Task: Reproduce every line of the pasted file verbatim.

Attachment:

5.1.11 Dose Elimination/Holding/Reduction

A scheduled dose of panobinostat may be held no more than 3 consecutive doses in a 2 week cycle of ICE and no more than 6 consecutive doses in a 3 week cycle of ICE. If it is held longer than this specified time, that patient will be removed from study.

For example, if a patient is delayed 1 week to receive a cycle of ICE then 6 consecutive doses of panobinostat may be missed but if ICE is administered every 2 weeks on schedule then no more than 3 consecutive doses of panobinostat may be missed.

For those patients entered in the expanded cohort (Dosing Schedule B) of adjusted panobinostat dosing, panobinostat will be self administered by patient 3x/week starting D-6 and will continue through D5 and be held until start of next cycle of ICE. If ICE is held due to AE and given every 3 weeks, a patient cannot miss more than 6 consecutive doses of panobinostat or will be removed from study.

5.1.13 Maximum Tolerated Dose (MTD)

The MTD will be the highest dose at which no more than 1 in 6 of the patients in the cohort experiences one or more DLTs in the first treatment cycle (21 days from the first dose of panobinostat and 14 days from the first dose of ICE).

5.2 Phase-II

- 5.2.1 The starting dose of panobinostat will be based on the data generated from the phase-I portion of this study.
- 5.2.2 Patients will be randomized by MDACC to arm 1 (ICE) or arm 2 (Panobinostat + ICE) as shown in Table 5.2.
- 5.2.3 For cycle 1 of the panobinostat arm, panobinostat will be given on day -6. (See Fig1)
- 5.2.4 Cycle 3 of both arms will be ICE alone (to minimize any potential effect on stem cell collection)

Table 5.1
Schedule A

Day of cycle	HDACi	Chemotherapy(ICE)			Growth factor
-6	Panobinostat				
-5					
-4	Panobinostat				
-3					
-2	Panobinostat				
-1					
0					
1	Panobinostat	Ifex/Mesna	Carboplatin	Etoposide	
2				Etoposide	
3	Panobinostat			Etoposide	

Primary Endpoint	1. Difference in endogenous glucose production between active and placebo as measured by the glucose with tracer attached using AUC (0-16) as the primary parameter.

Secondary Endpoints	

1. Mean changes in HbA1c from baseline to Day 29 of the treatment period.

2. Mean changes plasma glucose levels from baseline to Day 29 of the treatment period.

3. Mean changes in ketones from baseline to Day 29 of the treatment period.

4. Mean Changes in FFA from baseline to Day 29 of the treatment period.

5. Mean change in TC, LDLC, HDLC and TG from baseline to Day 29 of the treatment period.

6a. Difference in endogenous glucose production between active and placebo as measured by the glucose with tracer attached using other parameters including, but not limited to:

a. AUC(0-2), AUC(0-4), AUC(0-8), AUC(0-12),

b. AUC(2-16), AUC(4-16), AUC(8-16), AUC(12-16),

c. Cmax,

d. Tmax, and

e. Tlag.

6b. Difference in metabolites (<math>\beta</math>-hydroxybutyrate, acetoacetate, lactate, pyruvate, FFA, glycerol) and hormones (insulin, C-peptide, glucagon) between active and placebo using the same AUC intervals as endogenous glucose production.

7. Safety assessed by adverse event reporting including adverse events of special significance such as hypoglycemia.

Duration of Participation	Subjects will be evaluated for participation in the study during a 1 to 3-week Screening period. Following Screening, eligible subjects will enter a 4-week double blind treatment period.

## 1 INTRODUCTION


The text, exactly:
5.1.11 Dose Elimination/Holding/Reduction

A scheduled dose of panobinostat may be held no more than 3 consecutive doses in a 2 week cycle of ICE and no more than 6 consecutive doses in a 3 week cycle of ICE. If it is held longer than this specified time, that patient will be removed from study.

For example, if a patient is delayed 1 week to receive a cycle of ICE then 6 consecutive doses of panobinostat may be missed but if ICE is administered every 2 weeks on schedule then no more than 3 consecutive doses of panobinostat may be missed.

For those patients entered in the expanded cohort (Dosing Schedule B) of adjusted panobinostat dosing, panobinostat will be self administered by patient 3x/week starting D-6 and will continue through D5 and be held until start of next cycle of ICE. If ICE is held due to AE and given every 3 weeks, a patient cannot miss more than 6 consecutive doses of panobinostat or will be removed from study.

5.1.13 Maximum Tolerated Dose (MTD)

The MTD will be the highest dose at which no more than 1 in 6 of the patients in the cohort experiences one or more DLTs in the first treatment cycle (21 days from the first dose of panobinostat and 14 days from the first dose of ICE).

5.2 Phase-II

- 5.2.1 The starting dose of panobinostat will be based on the data generated from the phase-I portion of this study.
- 5.2.2 Patients will be randomized by MDACC to arm 1 (ICE) or arm 2 (Panobinostat + ICE) as shown in Table 5.2.
- 5.2.3 For cycle 1 of the panobinostat arm, panobinostat will be given on day -6. (See Fig1)
- 5.2.4 Cycle 3 of both arms will be ICE alone (to minimize any potential effect on stem cell collection)

Table 5.1
Schedule A

Day of cycle	HDACi	Chemotherapy(ICE)			Growth factor
-6	Panobinostat				
-5					
-4	Panobinostat				
-3					
-2	Panobinostat				
-1					
0					
1	Panobinostat	Ifex/Mesna	Carboplatin	Etoposide	
2				Etoposide	
3	Panobinostat			Etoposide	

Primary Endpoint	1. Difference in endogenous glucose production between active and placebo as measured by the glucose with tracer attached using AUC (0-16) as the primary parameter.

Secondary Endpoints	

1. Mean changes in HbA1c from baseline to Day 29 of the treatment period.

2. Mean changes plasma glucose levels from baseline to Day 29 of the treatment period.

3. Mean changes in ketones from baseline to Day 29 of the treatment period.

4. Mean Changes in FFA from baseline to Day 29 of the treatment period.

5. Mean change in TC, LDLC, HDLC and TG from baseline to Day 29 of the treatment period.

6a. Difference in endogenous glucose production between active and placebo as measured by the glucose with tracer attached using other parameters including, but not limited to:

a. AUC(0-2), AUC(0-4), AUC(0-8), AUC(0-12),

b. AUC(2-16), AUC(4-16), AUC(8-16), AUC(12-16),

c. Cmax,

d. Tmax, and

e. Tlag.

6b. Difference in metabolites (<math>\beta</math>-hydroxybutyrate, acetoacetate, lactate, pyruvate, FFA, glycerol) and hormones (insulin, C-peptide, glucagon) between active and placebo using the same AUC intervals as endogenous glucose production.

7. Safety assessed by adverse event reporting including adverse events of special significance such as hypoglycemia.

Duration of Participation	Subjects will be evaluated for participation in the study during a 1 to 3-week Screening period. Following Screening, eligible subjects will enter a 4-week double blind treatment period.

## 1 INTRODUCTION